Despite the continuing challenges within the retail environment and the national economy as a whole, the Gala Group stores are performing well in the current market, which is a testament to the growing strength of the Gala offering. Whilst enduring challenges such as the emergence of the discounters, illicit trade and commercial rates concerns, our retailers are reaping the benefits of investing in store rebrands, incorporating new retailing concepts, information technology advancement and most importantly, optimising customer service levels which is being further enhanced by our centralised distribution model. We eagerly await our next 20 years in business.
David Berry, director, Kantar Worldpanel Ireland
Over the past two decades there has been a shift from lots of small independent stores to the one-stop-shop offerings of the big supermarkets as consumers find them more convenient and time-effective rather than shopping around. This change has helped make Ireland one of the most competitive grocery market places in Europe with three major retailers competing head-to-head in Tesco, SuperValu and Dunnes.
“Irish consumers have gradually started to accept retailer own-brands. This trend was started following Quinnsworth’s introduction of its Yellow Pack brand which led the charge for the quality own-brand options available today.” – David Berry, director, Kantar Worldpanel Ireland
As Tesco emerged as a retail powerhouse, we saw the fascias of big brands like Quinnsworth and Crazy Prices rebrand under its umbrella, while more recently SuperValu’s acquisition of Superquinn has further altered the face of the Irish grocery market. The rise of the multiples has meant increased convenience for consumers and more product choice, with the introduction of own-brand goods.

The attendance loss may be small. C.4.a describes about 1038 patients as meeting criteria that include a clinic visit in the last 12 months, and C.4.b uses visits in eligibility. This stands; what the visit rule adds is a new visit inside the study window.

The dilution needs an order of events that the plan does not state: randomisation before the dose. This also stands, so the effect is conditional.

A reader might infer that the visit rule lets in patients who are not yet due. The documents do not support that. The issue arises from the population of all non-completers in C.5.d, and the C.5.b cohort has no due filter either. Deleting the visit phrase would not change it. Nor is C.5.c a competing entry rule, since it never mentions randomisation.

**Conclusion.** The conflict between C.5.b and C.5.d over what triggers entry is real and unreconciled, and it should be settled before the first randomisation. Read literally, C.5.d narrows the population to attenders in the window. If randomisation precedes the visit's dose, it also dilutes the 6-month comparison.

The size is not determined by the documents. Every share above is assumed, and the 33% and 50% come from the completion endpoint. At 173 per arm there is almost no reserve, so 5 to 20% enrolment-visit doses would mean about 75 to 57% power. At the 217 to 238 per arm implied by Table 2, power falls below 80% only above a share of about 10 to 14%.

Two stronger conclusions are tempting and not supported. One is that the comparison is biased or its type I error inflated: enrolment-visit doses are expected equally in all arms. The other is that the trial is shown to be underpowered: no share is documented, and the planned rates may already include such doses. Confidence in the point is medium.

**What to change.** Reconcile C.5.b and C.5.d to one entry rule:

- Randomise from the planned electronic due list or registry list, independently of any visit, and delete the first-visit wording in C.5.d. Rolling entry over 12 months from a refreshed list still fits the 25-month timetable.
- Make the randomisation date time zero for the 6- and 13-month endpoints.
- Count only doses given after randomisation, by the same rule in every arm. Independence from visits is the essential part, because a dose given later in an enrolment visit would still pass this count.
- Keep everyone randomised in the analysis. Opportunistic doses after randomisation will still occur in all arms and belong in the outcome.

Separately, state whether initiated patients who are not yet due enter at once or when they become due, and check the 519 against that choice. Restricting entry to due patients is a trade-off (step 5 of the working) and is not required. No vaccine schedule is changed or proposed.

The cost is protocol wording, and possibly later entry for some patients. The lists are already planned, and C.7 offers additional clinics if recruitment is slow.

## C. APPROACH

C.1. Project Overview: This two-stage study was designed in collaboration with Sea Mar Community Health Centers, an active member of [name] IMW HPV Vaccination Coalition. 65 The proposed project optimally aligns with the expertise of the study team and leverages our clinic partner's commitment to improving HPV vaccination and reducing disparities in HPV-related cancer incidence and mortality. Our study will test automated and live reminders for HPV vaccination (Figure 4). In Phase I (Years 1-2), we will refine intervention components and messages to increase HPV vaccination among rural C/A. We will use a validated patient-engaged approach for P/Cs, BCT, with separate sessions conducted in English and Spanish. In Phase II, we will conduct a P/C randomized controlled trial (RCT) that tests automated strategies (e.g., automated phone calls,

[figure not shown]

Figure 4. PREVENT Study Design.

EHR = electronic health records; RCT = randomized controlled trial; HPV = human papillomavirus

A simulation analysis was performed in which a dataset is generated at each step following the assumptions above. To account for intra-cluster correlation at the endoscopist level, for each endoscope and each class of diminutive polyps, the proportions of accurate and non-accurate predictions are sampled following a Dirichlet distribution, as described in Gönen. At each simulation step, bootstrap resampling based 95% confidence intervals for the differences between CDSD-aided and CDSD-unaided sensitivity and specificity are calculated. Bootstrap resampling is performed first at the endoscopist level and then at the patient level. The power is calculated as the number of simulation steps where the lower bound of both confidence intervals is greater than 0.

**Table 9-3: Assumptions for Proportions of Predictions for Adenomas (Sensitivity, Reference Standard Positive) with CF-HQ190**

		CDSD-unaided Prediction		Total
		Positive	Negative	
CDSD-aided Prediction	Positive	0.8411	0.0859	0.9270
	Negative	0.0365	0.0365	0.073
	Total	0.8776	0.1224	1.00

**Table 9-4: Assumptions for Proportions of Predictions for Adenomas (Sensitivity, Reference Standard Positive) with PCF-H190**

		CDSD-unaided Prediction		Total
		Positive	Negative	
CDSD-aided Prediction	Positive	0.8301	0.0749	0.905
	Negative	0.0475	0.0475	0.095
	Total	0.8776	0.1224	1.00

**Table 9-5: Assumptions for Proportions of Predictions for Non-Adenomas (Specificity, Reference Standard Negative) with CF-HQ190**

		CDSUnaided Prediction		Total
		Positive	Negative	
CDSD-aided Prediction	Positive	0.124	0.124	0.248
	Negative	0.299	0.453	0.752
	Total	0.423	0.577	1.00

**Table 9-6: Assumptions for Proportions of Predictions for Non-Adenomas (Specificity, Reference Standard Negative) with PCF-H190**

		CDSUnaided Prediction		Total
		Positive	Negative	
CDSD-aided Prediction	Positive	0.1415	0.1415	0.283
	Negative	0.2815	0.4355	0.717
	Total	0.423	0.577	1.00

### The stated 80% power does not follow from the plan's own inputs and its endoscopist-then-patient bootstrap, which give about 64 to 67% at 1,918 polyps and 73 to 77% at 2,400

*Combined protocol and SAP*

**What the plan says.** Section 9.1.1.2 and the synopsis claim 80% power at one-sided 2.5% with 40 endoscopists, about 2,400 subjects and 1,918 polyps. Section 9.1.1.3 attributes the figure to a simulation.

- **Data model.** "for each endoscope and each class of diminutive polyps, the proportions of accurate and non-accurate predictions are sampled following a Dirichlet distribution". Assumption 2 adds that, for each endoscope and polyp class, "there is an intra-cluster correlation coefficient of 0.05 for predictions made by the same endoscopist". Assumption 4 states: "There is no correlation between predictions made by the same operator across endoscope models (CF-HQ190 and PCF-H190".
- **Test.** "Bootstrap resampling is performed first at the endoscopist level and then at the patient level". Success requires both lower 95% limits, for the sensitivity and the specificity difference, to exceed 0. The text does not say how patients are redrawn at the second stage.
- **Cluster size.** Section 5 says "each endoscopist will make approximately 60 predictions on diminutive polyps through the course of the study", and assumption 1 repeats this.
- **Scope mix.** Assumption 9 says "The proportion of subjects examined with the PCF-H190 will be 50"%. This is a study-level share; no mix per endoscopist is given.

Irish consumers have gradually started to accept retailer own-brands. This trend was started following Quinnsworth’s introduction of its Yellow Pack brand which led the charge for the quality own-brand options available today.
The arrival of Aldi and Lidl in the late 1990s introduced a further mix of brands and more price-competitive choice than ever before adding another layer to the market. The Irish grocery market is a dynamic one and we can expect it to evolve and adapt to meet the changing requirements of its customers.
Deirdre Drennan, Trading and Public Affairs manager ROI, NFRN Ireland
“Long gone, and not missed by any, are the days of tearing the masthead off newspapers and magazines, leading to excessive waste and the cost of its collection.” – Deirdre Drennan, Trading and Public Affairs manager ROI, NFRN Ireland